HomeNewsUK Nursing Council Probes Nigerian Nurses over Exam Scam

UK Nursing Council Probes Nigerian Nurses over Exam Scam

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The UK’s nursing regulator is investigating hundreds of Nigerian nurses who may have cheated on their exams to work in the country. The Nursing and Midwifery Council (NMC) said it had evidence of widespread fraud at a test center in Ibadan, Nigeria, where candidates took a computer-based test (CBT) to assess their medical knowledge.

The CBT is one of the two assessments that international nurses and midwives must pass to register with the NMC and practice in the UK. The other is a practical test that is taken in the UK. The NMC said it received information about suspicious data at the Ibadan test center in May and launched an investigation.

According to a report by the UK journal Nursing Standard, the NMC found that more than 1,950 candidates who took the CBT at the Ibadan center had invalid results and would have to retake the test. It also identified 48 candidates who likely used proxy testers to take the exam. These candidates are registered with the NMC and work as nurses or midwives in the UK.

The NMC said it would refer these 48 candidates to an investigating committee to determine if they had gained fraudulent entry to the register. They would also be given three chances to take and pass a new CBT and provide information about the circumstances in which they took the initial test. They will be removed from the register if they are found to have cheated.

The remaining 467 candidates on the register who took the test at the Ibadan center will also need to resit the test, even if they are not suspected of fraud or dishonesty. The NMC said this was because all results from the center were deemed invalid. Those who refuse to retake the test or fail after three attempts will also be referred to an investigative committee.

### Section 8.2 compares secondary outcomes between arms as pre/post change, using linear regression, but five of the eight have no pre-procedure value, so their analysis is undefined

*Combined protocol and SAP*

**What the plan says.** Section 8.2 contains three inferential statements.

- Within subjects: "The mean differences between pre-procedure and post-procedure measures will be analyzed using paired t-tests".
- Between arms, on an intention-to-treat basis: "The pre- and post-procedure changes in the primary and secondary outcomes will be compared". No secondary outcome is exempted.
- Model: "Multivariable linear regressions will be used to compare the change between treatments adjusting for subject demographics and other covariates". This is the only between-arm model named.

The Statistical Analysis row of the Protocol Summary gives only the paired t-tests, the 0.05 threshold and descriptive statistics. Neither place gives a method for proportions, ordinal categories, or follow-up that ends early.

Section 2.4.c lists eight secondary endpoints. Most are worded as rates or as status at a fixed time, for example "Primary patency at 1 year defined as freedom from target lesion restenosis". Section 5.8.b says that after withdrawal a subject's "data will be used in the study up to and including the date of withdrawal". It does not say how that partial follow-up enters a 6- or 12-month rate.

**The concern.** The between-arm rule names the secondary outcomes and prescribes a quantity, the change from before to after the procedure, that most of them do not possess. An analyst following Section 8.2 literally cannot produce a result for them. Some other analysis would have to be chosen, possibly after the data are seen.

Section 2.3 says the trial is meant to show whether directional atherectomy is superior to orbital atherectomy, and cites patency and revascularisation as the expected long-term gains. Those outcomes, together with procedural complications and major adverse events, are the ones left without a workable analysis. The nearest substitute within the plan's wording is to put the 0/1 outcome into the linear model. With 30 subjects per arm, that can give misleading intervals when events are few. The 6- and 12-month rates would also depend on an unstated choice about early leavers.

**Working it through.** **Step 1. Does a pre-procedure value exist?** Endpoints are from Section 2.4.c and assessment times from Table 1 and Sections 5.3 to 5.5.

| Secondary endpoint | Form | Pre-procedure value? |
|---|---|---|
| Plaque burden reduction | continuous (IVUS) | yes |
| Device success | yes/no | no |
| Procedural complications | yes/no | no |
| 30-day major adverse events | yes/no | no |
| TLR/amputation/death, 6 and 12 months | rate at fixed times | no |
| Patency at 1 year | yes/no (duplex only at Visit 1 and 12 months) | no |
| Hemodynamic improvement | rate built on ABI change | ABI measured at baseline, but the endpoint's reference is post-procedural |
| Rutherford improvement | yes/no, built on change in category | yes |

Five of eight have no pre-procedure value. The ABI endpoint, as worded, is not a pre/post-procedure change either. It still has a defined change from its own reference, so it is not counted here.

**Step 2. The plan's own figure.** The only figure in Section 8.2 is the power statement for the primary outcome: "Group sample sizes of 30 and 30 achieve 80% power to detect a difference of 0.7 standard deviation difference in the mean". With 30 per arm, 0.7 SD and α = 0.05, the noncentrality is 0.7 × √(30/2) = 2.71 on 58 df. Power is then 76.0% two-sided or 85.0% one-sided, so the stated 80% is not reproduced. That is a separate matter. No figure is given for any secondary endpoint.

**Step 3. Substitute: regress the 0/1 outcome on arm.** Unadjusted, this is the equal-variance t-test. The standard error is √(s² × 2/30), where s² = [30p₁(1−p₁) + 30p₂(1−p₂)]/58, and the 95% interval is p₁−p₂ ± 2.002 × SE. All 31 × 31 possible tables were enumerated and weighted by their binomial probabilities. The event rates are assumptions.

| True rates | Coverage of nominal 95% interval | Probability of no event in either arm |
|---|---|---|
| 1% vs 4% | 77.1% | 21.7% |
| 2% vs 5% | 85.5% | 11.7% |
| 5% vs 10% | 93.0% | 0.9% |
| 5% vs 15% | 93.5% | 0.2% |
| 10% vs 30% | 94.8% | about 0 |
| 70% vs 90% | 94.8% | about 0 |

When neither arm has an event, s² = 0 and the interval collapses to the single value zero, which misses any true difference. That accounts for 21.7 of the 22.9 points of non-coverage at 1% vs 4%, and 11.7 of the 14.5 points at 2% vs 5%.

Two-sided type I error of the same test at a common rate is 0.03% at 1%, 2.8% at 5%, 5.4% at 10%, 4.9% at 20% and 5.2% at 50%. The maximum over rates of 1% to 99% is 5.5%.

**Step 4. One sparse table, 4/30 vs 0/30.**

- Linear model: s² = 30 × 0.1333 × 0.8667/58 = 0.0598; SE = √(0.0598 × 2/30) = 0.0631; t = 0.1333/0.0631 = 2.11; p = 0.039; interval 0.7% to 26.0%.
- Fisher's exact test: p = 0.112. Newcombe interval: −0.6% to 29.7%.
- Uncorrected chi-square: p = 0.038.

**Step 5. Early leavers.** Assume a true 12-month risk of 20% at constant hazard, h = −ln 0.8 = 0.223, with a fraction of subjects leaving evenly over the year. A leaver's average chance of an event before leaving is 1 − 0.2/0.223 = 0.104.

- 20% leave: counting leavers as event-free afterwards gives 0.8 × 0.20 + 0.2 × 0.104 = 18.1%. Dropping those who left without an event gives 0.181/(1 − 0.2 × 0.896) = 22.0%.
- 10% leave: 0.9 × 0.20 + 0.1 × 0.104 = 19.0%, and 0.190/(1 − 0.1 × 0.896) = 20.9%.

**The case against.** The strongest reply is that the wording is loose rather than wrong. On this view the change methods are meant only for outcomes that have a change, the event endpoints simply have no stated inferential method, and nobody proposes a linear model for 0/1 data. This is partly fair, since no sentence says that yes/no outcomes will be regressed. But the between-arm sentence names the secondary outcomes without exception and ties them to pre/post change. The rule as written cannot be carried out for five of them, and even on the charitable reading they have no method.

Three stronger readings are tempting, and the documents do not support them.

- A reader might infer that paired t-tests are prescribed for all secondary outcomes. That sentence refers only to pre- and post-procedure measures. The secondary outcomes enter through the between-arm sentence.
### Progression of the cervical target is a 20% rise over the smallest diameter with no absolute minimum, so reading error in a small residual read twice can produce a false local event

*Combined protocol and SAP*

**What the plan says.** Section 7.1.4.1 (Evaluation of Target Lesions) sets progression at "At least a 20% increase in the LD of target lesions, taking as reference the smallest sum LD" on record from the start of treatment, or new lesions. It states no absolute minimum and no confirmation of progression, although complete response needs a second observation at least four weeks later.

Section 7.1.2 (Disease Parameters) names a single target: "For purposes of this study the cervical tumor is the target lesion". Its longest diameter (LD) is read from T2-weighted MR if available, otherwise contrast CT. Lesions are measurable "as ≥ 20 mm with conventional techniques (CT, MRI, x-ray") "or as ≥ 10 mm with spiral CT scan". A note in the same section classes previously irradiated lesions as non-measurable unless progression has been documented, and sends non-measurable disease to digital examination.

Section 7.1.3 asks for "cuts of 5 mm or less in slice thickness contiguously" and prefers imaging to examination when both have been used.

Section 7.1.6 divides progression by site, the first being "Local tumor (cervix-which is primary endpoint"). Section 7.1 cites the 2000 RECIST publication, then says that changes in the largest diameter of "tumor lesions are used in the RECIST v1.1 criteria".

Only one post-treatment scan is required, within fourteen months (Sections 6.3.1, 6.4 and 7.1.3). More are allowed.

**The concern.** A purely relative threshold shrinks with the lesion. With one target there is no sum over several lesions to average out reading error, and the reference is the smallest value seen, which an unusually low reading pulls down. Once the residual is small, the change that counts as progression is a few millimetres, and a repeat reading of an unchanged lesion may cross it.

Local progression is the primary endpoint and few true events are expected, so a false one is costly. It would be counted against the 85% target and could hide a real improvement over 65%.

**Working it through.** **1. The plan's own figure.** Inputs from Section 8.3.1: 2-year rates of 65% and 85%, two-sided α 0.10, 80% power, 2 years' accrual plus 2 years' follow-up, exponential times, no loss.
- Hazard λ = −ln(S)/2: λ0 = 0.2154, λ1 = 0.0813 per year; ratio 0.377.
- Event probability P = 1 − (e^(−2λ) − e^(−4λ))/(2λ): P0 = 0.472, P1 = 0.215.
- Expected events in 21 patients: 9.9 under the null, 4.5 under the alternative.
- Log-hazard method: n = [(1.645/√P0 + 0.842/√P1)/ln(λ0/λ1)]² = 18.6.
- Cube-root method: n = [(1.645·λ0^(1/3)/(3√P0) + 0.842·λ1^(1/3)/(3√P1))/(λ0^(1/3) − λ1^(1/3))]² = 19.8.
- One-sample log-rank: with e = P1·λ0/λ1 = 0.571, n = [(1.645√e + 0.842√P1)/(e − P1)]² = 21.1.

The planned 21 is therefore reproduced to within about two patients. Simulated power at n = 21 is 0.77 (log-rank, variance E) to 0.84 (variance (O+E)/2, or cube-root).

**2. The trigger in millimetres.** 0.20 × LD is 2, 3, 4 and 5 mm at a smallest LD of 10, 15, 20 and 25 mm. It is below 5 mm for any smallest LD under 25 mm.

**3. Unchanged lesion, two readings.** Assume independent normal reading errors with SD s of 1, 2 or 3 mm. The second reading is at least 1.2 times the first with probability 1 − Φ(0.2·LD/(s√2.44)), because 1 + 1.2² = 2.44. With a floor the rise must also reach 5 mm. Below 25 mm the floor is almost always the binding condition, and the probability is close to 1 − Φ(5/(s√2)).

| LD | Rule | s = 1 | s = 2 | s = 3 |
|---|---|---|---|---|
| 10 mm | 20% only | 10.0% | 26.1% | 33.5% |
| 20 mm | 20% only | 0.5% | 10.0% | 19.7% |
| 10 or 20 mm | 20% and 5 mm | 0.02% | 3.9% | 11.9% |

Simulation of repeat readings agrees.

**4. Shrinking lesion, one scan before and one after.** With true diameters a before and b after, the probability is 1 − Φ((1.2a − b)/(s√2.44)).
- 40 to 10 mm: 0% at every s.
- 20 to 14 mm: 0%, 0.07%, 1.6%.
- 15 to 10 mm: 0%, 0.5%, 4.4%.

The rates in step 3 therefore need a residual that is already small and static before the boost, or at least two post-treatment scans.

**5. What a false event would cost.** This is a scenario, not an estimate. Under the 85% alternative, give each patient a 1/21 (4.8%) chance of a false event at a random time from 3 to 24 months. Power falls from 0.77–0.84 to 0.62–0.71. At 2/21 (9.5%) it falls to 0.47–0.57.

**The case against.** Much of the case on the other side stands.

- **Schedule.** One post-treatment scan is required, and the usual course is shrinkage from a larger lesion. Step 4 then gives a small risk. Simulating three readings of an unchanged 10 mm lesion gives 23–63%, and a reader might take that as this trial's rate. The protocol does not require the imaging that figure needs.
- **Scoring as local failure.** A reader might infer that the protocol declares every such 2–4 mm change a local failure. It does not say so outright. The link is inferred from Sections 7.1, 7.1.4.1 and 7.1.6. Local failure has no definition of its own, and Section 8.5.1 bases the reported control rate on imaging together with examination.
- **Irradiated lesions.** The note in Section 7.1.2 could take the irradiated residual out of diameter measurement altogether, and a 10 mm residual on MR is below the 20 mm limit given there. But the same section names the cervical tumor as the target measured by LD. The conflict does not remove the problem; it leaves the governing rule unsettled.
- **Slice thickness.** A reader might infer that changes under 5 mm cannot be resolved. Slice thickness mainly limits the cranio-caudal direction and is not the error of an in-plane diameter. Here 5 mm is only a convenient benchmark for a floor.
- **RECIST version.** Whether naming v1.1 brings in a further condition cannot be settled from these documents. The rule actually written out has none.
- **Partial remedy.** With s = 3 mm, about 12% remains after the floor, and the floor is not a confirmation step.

The NMC said it was working with Pearson VUE, the company that administers the CBT, to ensure the integrity of the test and prevent future fraud. It also said it contacted employers and other regulators to inform them of the situation and provide support.

The NMC’s chief executive and registrar, Andrea Sutcliffe, said: “We are very sorry for any distress this situation may cause affected nurses, midwives, nursing associates and their employers. We appreciate this is a difficult time for them, and we are here to help.”

She added: “We take our responsibility to protect the public very seriously and will always act swiftly and decisively where we have evidence that our standards have been compromised.”

Nigeria is one of the top sources of overseas-trained nurses and midwives in the UK, with more than 8,000 registered with the NMC as of March 2023. Many Nigerian nurses seek opportunities abroad due to poor working conditions, low pay, and insecurity in their home country.

However, some experts have warned that the mass migration of Nigerian nurses could negatively impact both countries’ health systems. They have called for more investment in training and retaining nurses in Nigeria and improving collaboration and exchange between Nigeria and the UK.

Despite the challenges, some Nigerian nurses are committed to serving their communities and upholding their professional standards. One of them is Esther Oluwafemi, a nurse who works at a primary health center in Lagos. She said, “I love my job and am proud of being a nurse. I don’t want to cheat or cut corners. I want to learn and improve my skills. I hope I can one day work in the UK or any other country with dignity and respect.”

Source: Businessday 

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